Longley fled Uvalde County, and by mid-February 1876 he was at the other end of Texas, in tiny Delta County, east of Dallas. Going by the name of William Black, he stayed with farmer Thomas P. Jack in the small village of Ben Franklin. He quickly became enamoured of Jack’s 16-year-old daughter, Rachel Lavinia, whom he later called ‘Miss Louvenia.’

Deciding to stay in the community, he entered into a share-cropping arrangement with farmer William Roland Lay, who was also a preacher. At the same time, he discovered that he had a rival for Miss Louvenia’s affections in young Mark Foster, who was Mrs. Lay’s nephew. This led to chilly relations with the Lay family. Longley later claimed that he kept finding anonymous notes left for him, warning him to get out of the area.

Finally, he forced a confrontation with young Foster and whipped him with both a quirt and a pistol. Charges of false imprisonment (rather than assault) were made against ‘William Black’ and Thomas Jack, and on June 6, 1876, they were both jailed at Cooper, the Delta County seat. Early in the morning six days later, Longley burned a hole in the jail door and escaped.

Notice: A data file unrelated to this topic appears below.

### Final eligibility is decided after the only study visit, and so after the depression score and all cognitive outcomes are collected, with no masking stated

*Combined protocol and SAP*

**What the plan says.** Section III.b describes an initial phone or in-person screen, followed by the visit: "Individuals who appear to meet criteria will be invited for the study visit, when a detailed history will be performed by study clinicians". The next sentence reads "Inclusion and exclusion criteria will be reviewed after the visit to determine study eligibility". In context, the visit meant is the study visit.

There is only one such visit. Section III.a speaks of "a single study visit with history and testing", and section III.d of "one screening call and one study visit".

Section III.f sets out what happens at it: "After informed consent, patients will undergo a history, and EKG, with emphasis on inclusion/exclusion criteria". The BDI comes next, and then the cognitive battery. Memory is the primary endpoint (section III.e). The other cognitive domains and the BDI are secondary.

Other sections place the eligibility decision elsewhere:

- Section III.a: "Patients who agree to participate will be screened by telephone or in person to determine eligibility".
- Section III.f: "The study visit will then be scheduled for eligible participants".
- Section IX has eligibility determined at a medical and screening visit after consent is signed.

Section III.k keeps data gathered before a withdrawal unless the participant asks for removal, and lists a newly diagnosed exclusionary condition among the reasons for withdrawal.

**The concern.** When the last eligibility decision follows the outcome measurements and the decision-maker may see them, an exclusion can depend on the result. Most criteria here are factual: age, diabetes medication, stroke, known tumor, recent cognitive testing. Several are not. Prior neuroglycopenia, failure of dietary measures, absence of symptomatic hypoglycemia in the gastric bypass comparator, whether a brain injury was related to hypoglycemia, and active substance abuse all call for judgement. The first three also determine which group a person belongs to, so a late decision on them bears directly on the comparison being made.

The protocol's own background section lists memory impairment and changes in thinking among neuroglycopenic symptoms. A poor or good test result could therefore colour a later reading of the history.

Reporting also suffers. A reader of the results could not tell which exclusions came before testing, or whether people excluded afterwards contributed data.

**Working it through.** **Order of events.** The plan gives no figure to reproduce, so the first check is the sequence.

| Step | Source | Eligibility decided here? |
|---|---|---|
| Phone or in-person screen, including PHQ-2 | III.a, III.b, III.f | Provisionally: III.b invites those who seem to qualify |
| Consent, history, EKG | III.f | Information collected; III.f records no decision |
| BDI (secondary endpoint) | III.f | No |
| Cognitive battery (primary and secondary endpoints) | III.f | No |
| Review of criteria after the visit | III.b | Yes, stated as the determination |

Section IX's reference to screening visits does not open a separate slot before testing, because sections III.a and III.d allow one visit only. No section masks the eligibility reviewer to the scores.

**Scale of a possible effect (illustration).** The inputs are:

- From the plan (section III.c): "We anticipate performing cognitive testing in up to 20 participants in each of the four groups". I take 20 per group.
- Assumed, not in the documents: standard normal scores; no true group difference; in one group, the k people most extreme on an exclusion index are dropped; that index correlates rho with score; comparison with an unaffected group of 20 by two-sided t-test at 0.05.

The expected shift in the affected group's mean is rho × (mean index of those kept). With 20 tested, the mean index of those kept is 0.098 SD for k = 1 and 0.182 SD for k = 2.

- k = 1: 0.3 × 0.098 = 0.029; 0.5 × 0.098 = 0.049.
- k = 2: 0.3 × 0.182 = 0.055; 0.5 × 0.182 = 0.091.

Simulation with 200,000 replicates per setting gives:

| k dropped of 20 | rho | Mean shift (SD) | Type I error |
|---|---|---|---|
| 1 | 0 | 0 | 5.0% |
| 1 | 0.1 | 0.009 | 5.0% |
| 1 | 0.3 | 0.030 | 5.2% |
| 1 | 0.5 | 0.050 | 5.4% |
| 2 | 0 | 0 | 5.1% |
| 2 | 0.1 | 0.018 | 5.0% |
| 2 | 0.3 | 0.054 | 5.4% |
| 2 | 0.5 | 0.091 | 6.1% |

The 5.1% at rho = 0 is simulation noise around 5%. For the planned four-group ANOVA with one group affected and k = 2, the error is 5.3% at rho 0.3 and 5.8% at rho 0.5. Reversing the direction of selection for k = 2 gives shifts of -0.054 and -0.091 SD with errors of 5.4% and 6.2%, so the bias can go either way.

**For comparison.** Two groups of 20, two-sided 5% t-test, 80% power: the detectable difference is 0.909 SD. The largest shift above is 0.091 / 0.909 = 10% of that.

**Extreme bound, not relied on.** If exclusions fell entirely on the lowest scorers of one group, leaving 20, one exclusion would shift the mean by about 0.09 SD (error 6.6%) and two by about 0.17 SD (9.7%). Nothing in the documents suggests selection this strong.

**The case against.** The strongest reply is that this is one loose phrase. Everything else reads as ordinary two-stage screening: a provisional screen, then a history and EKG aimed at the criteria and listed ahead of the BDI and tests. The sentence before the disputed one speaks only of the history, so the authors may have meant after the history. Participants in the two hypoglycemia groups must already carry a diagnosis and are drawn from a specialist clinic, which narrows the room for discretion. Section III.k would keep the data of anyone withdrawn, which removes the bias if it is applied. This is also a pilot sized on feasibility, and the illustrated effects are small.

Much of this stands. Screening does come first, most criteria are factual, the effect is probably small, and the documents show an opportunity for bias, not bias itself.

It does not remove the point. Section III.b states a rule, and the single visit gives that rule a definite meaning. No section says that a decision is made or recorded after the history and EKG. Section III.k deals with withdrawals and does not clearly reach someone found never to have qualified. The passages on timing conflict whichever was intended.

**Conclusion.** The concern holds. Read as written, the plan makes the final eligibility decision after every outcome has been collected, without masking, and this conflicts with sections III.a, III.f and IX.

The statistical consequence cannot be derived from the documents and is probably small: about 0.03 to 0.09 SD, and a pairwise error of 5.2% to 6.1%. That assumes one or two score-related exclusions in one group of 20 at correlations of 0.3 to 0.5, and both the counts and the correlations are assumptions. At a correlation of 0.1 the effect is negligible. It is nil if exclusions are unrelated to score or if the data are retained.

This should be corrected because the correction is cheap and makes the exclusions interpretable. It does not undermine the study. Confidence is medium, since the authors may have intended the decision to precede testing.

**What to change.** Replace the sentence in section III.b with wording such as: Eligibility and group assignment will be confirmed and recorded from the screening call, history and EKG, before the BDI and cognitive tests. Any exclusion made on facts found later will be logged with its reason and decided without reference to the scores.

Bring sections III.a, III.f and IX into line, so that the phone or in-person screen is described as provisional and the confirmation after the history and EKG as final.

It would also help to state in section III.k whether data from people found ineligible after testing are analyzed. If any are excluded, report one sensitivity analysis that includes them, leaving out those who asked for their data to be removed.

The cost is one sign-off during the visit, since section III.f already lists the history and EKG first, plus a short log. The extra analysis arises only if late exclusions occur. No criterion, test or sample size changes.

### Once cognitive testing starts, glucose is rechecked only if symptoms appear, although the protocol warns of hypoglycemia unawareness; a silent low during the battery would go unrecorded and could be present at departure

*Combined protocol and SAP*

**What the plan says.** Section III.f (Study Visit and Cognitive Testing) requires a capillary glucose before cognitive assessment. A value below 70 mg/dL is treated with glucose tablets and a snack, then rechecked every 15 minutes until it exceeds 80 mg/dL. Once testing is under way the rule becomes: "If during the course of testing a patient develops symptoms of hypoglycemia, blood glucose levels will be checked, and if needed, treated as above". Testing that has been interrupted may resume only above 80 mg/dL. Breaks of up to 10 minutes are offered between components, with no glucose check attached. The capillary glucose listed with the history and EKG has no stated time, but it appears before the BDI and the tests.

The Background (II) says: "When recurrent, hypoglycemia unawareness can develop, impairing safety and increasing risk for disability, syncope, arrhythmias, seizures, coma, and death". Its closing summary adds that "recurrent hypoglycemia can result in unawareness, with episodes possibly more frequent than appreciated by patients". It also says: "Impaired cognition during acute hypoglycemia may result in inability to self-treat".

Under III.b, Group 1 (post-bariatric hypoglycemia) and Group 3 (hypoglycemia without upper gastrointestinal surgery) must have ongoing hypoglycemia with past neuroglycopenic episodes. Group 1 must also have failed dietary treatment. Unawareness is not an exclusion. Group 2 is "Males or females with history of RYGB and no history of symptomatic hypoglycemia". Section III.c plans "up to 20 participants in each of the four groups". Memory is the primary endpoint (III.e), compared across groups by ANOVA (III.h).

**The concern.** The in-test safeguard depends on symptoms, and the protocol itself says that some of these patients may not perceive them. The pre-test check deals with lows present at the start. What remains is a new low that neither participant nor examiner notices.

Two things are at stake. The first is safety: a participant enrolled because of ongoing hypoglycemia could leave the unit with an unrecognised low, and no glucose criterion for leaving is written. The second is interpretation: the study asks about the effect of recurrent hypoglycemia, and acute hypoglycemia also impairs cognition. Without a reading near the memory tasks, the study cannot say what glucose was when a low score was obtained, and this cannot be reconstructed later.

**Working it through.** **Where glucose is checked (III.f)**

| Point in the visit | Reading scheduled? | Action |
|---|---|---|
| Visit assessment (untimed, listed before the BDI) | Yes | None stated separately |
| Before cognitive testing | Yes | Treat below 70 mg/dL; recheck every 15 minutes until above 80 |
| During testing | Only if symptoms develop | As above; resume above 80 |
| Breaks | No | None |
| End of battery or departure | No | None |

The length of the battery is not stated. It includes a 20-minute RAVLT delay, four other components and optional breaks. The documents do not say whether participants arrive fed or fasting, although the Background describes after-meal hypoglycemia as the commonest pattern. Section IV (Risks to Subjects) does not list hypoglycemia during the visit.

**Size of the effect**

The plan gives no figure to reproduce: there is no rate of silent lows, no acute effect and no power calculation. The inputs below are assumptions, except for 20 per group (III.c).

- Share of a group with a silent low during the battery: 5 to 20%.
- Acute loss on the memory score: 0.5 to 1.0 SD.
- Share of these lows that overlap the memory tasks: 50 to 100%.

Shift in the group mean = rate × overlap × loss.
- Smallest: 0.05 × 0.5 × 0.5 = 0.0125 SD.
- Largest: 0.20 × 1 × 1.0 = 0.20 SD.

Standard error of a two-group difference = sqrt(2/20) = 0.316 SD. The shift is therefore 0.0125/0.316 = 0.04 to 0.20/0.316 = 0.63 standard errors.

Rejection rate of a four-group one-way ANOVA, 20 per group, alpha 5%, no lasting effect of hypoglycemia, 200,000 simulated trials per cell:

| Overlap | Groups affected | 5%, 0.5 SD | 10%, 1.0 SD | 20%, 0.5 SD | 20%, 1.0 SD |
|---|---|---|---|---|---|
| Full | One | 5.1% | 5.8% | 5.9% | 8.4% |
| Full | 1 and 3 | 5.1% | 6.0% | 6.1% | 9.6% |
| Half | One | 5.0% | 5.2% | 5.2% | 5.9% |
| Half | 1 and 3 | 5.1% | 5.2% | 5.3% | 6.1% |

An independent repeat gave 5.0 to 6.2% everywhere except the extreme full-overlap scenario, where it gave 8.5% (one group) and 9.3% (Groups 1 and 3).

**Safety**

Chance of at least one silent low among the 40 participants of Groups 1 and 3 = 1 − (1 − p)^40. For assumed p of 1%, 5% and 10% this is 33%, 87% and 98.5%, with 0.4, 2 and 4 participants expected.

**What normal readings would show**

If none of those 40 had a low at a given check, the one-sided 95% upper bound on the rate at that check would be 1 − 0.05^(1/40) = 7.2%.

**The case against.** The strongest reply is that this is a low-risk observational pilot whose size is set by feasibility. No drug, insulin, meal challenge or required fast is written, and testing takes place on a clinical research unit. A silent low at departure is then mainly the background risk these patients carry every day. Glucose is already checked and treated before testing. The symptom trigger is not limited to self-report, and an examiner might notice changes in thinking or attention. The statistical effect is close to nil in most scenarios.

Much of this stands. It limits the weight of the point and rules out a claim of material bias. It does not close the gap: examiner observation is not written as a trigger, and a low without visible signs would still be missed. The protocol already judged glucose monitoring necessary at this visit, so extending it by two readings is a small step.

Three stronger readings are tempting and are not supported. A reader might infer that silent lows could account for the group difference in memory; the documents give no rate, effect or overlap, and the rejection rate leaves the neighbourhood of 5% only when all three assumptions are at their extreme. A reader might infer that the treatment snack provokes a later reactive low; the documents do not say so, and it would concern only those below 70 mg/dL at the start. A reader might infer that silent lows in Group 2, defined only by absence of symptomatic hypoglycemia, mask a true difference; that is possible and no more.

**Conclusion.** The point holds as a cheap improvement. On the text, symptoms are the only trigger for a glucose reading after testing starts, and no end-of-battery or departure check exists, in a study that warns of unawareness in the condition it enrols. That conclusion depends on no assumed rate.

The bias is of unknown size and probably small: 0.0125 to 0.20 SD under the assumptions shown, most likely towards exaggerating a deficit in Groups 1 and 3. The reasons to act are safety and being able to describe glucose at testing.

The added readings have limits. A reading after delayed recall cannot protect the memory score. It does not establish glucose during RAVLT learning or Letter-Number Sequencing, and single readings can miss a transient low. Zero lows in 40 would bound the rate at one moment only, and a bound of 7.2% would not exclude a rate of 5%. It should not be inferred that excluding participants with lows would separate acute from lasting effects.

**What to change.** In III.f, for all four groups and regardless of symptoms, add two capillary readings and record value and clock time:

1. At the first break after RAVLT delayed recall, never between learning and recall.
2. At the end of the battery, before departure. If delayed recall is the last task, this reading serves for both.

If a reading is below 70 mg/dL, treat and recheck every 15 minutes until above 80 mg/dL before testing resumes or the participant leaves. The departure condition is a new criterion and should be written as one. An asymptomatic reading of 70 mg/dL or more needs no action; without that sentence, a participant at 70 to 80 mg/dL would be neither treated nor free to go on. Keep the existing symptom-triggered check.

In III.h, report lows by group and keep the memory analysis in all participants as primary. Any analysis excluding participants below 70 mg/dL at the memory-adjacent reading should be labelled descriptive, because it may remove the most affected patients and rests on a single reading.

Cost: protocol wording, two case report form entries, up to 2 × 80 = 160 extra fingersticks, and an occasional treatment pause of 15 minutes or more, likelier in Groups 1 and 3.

Blaming the Reverend Lay for his predicament, Longley armed himself with a shotgun and lay in wait at the Lay farm. As dawn broke, and Lay was milking a cow, Longley cold-bloodedly dispatched him to his eternal reward with a full blast of turkey shot. Once again the outlaw fled.

Where Longley went after this killing is uncertain. He reportedly freed two Lee County desperado friends of his, Jim and Dick Sanders, from the custody of a Grayson County deputy sheriff. The three of them rode south and disarmed a Milam County deputy, Matt Shelton, on their way back to Lee County. More and more lawmen were now becoming interested in Longley’s whereabouts, and the Texas Rangers were maintaining general lookout.